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whatever happened to those good old fredom fighters? (english)
30 Oct 2002
by gwynne Dyer
Rule one: When covering terrorist attacks, do not discuss the political context of the attacks or the terrorists' motives and strategy. Two generations of comic books and cartoons have accustomed the general audience to villains who are evil just for the sake of being evil - so, calling the terrorists "evildoers" will suffice as an explanation for most people.
Rule two: All terrorist actions are part of the same problem. Thus you may treat this month's Bali bombing, the sniper attacks in Washington, and the hostage-taking in a Moscow theatre as all related to each other in some (unspecified) way, and write scare-mongering think-pieces about "The October Crisis".
Rule three: All terrorists are Islamic fanatics. On some occasions, as when Basque terrorists blow somebody up, it will be necessary to relax this rule slightly, but at the very least any terrorists with Muslim names should be treated as Islamist fanatics.
No journalism school in the world teaches these rules, and they didn't exist two years ago. Yet most of the Western media now know them by heart.
Consider, for example, the terrorist seizure of the theatre in Moscow last week that ended with the death of about 50 Chechen hostage-takers and more than 100 hostages. Two years ago, the media coverage of these events, even in Russia itself, would have given us a lot of background on why some Chechens have turned to such savage methods. Didn't see much of that last week, did we?
Nothing about the long guerrilla struggle that Chechens waged against Russian imperial conquest 150 years ago. Nothing about the fact that Stalin deported the entire Chechen nation to Central Asia (where about half of them died) during World War II. Nothing about the fact that Chechnya declared independence peacefully in 1991 and that both the Chechen-Russian wars, in 1994 and 1999, began with a Russian attack. In fact, nothing to suggest that this conflict has specific local roots, or a history that goes back past last week.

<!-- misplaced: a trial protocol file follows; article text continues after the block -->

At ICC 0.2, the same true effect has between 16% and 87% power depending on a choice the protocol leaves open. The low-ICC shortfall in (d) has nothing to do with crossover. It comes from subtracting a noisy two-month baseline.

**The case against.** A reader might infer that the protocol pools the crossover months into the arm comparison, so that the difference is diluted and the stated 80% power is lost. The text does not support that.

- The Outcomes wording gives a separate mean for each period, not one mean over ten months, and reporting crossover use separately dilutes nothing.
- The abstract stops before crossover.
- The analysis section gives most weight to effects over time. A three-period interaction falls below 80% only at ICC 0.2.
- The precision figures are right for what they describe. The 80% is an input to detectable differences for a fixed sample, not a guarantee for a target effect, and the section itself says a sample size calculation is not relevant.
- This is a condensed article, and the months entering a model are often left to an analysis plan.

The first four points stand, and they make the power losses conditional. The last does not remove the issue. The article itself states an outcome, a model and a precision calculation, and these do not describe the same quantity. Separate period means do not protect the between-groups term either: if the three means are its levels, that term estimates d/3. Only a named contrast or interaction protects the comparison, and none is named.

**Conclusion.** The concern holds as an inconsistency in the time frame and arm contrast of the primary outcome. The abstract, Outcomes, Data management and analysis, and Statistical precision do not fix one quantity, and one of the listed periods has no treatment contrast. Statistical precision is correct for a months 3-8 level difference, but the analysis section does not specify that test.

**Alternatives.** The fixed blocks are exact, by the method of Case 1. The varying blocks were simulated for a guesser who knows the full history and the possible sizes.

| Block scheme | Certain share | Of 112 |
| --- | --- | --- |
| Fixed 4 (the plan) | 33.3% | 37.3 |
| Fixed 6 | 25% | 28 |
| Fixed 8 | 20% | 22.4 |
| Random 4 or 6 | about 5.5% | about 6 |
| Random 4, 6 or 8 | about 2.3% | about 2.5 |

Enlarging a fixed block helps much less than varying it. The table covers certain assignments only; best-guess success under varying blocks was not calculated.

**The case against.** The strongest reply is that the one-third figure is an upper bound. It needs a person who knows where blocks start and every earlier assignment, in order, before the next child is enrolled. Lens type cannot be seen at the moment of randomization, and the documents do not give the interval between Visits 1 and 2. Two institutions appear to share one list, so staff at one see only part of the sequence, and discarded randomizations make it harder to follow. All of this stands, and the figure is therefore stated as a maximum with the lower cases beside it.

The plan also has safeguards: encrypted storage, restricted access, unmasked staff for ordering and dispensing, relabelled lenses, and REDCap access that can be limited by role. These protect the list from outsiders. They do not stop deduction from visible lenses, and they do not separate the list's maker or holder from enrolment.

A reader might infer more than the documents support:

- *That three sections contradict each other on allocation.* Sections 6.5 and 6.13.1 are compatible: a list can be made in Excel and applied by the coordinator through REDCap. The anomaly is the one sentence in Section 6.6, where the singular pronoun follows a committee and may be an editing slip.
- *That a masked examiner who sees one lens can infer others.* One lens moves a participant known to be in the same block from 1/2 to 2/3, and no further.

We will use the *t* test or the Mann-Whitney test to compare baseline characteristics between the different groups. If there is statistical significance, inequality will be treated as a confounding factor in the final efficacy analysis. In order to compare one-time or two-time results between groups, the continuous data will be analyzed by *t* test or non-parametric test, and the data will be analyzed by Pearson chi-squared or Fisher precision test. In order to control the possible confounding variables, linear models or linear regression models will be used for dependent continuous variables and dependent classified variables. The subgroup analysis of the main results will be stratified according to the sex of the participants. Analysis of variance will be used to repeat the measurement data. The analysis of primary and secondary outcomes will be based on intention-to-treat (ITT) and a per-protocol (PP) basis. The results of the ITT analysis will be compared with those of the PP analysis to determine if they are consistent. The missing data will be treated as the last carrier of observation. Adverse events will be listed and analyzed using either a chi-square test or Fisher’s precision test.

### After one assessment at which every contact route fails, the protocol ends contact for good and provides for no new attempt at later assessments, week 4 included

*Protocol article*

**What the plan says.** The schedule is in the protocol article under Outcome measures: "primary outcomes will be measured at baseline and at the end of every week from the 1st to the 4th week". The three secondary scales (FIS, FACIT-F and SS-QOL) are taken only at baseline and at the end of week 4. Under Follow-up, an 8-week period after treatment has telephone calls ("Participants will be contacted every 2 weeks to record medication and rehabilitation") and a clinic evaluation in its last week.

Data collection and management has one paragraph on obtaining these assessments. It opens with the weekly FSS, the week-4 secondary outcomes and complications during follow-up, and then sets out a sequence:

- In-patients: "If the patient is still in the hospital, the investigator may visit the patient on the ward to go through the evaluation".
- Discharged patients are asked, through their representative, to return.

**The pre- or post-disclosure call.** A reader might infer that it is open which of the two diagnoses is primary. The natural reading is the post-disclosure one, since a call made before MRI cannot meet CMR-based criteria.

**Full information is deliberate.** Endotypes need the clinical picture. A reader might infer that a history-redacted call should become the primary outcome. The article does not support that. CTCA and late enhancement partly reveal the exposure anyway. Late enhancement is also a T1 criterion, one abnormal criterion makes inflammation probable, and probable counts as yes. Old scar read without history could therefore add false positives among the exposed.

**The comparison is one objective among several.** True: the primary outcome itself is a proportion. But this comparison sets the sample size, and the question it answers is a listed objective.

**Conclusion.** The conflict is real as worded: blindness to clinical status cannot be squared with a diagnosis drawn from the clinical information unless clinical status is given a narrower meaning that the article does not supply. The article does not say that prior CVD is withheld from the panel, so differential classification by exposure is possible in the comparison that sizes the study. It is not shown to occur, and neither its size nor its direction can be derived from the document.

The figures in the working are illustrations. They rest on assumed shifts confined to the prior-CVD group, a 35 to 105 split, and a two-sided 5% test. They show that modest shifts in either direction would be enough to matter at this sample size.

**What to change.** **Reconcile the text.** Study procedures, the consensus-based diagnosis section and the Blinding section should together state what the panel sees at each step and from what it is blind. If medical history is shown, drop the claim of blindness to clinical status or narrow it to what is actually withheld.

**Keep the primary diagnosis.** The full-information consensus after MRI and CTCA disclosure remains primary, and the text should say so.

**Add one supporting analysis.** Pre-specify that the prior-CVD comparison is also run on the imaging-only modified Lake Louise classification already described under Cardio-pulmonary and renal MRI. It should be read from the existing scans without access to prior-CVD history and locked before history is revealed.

Instead, the terrorists were presented as pure evil, as free of logical motivation as the Penguin or the Joker in the Batman movies. Hardly anybody mentioned the fact that more than 4000 Russian soldiers and at least 12,000 Chechen "terrorists" (anybody resisting Russian occupation) have been killed since President Vladimir Putin sent the army back in to the Chechen republic in 1999.
The Chechen men and women who seized the theatre have Muslim names, so they must be part of the worldwide network of Islamist fanatics who are driven by blind hatred to commit senseless massacres (or so it says in the script here).
If you like being treated like an idiot child by your leaders and your media, you are living at the right time. The number of people hurt in terrorist attacks is far lower than in the '50s and '60s, when national liberation wars in countries from Algeria to Vietnam took a huge toll of civilian lives. It's not even as high as in the '70s and '80s, when a new wave of "international" terrorists bombed aircraft and even attacked the Olympics. But the world's leading media see the world through American eyes, so the attacks on the United States on September 11, 2001, have utterly distorted people's perceptions of the dangers of terrorism.
In fact, the way terrorism is now being covered closely resembles domestic TV coverage of violent crime in the US, which has gone up 600 per cent in the past 15 years while the actual crime rate fell by 10 to 15 per cent (depending on the crime). It has enabled the Russian Government to smear the entire liberation struggle of the Chechens as terrorism, and Israel to do the same to the Palestinians. But the truth is that most of the struggles we (retrospectively) see as justified involved a good deal of terrorism at the time.
The controversy that is now starting up about the tactics the Russian authorities used in freeing the Moscow hostages is just the media barking up the wrong tree as usual. The real question is whether Russia should be occupying Chechnya. But, in the present media environment, we will not hear much about that. So just to check out your sympathies, here is a list of conflicts in which the eventual victors made extensive use of terror (high-tech or low-tech):
•RAF Bomber Command's campaign against German cities.
•US nuclear weapons on Japanese cities.
•The Zionist campaign to drive the British out of Palestine, 1946-48.
•Algeria's independence struggle against France.
•The Mau Mau rebellion against British rule in Kenya.
•Vietnam's independence war against French and US forces.
•Zimbabwe's liberation war against white minority rule.
If you approved of more than two, you are obviously a terrorist sympathiser. Turn yourself in to the nearest police station.
Gwynne Dyer is a London-based journalist, author and film maker.